20. Mitigation hierarchy compensate or offset Compensating for any residual, adverse, unavoidable impacts after full implementation: onsite or offsite The final resort after all other options have been exhausted as the most expensive, complex, and high-risk approach Examples: Using the biodiversity net gain offsetting mechanisms, including through the creation or enhancement of off-site habitats, either on owned land, by purchasing biodiversity units on the market, or statutory credits.

  21. Anti trashing

  22. Anti trashing

  23. Anti trashing

  24. Anti trashing The LPA will check if correct pre-development onsite value is being declared in the Biodiversity Gain Plan Any activities on / after 30 January 2020 that have contributed to the downgrading of a sites biodiversity value, e.g., vegetation clearance, will not be accepted as the baseline value for the site This includes if a site is trashed and then sold on The pre-development onsite value is the value immediately before site clearance will be used The pre-trashing value will assume any habitats were in good condition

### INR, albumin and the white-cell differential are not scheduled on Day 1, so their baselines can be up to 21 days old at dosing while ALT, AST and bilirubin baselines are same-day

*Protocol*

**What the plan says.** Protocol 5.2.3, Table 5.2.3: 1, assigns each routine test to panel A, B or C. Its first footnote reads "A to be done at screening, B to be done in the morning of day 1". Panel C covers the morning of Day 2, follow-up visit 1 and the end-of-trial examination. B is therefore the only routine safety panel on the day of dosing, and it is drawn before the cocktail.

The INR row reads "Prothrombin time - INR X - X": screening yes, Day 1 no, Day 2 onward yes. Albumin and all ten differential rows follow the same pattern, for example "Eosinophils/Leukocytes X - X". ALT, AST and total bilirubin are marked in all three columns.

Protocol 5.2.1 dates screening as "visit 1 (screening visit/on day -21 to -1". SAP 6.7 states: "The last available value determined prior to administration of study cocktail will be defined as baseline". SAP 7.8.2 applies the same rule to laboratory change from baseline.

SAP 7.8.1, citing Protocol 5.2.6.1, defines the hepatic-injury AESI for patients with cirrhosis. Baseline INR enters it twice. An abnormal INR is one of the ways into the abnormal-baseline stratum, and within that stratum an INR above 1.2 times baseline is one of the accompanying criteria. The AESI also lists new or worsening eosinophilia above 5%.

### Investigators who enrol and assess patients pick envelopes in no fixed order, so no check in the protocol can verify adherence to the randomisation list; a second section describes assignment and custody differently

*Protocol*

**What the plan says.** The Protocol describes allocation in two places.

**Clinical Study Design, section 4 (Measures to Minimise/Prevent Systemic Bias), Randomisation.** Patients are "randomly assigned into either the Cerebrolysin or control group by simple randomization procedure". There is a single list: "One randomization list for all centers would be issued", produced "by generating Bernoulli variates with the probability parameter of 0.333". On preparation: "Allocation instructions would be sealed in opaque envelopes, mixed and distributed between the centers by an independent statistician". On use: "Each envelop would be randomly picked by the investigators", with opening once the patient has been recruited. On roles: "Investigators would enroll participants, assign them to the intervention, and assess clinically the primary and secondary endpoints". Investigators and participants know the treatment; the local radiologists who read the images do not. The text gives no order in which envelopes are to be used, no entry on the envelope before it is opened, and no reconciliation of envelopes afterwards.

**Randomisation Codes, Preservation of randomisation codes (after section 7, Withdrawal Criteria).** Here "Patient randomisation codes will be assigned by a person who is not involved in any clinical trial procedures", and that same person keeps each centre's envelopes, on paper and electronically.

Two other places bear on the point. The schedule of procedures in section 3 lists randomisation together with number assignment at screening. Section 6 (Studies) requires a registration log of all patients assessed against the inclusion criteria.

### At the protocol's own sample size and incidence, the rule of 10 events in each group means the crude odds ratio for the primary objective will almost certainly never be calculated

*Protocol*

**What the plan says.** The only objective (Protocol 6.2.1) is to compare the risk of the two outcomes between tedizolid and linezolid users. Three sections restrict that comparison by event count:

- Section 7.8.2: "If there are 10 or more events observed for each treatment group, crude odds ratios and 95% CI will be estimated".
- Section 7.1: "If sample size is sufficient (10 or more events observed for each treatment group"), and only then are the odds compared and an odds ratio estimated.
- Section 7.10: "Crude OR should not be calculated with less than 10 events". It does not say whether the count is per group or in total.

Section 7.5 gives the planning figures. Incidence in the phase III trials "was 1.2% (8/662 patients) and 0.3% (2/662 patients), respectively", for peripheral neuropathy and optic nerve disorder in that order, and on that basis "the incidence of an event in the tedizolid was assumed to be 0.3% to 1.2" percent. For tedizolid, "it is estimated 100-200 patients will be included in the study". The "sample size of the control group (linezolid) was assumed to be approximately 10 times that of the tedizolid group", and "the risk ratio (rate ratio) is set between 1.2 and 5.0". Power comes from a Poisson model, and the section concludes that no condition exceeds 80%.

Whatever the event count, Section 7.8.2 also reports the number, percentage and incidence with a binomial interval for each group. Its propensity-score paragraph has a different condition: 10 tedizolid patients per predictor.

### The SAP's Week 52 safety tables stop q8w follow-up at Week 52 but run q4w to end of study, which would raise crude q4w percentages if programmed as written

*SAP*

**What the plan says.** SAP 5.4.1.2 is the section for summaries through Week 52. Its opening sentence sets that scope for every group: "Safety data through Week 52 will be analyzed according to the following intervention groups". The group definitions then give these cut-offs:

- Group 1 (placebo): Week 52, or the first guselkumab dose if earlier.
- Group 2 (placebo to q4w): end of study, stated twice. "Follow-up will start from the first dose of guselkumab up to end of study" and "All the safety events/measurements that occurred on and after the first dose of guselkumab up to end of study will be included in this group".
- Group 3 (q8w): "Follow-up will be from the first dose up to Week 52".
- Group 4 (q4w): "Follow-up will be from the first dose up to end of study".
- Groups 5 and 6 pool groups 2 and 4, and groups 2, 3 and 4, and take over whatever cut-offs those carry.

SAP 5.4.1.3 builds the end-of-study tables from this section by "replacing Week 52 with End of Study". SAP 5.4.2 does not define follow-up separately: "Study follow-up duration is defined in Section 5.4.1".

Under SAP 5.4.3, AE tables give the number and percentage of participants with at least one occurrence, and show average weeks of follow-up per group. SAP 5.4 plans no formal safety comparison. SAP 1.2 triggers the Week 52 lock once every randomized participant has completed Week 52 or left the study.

25. Biodiversity Metric 4.0

  26. Biodiversity Metric 4.0 The Rules! Natural England (2023). The Biodiversity Metric 4.0 User Guide.

  27. Baseline Area habitats Measured in hectares (Ha)

  28. Baseline Hedges and ditches Measured in kilometres (Km)

  29. Baseline Watercourses

  30. Baseline Watercourses

  31. How will BNG be delivered?

  32. On-site Provision of new biodiverse green space Enhancement of existing features Tree planting New hedgerow planting Retention of important habitats

  33. Off-site

  34. Off-site Any site delivering off-site biodiversity units must be registered on the Natural England biodiversity gain site register Each site will have a unique reference number that is tied to planning reference There biodiversity metric has built in measures to disincentive provision of off-site units outside of LPA boundaries Registration requires legal commitments to create habitat enhancements and maintain them for at least 30 years after completion of the enhancements S106 or Conservation Covenant (TBC)

  35. Off-site spatial risk multiplier

  36. Off-site spatial risk multiplier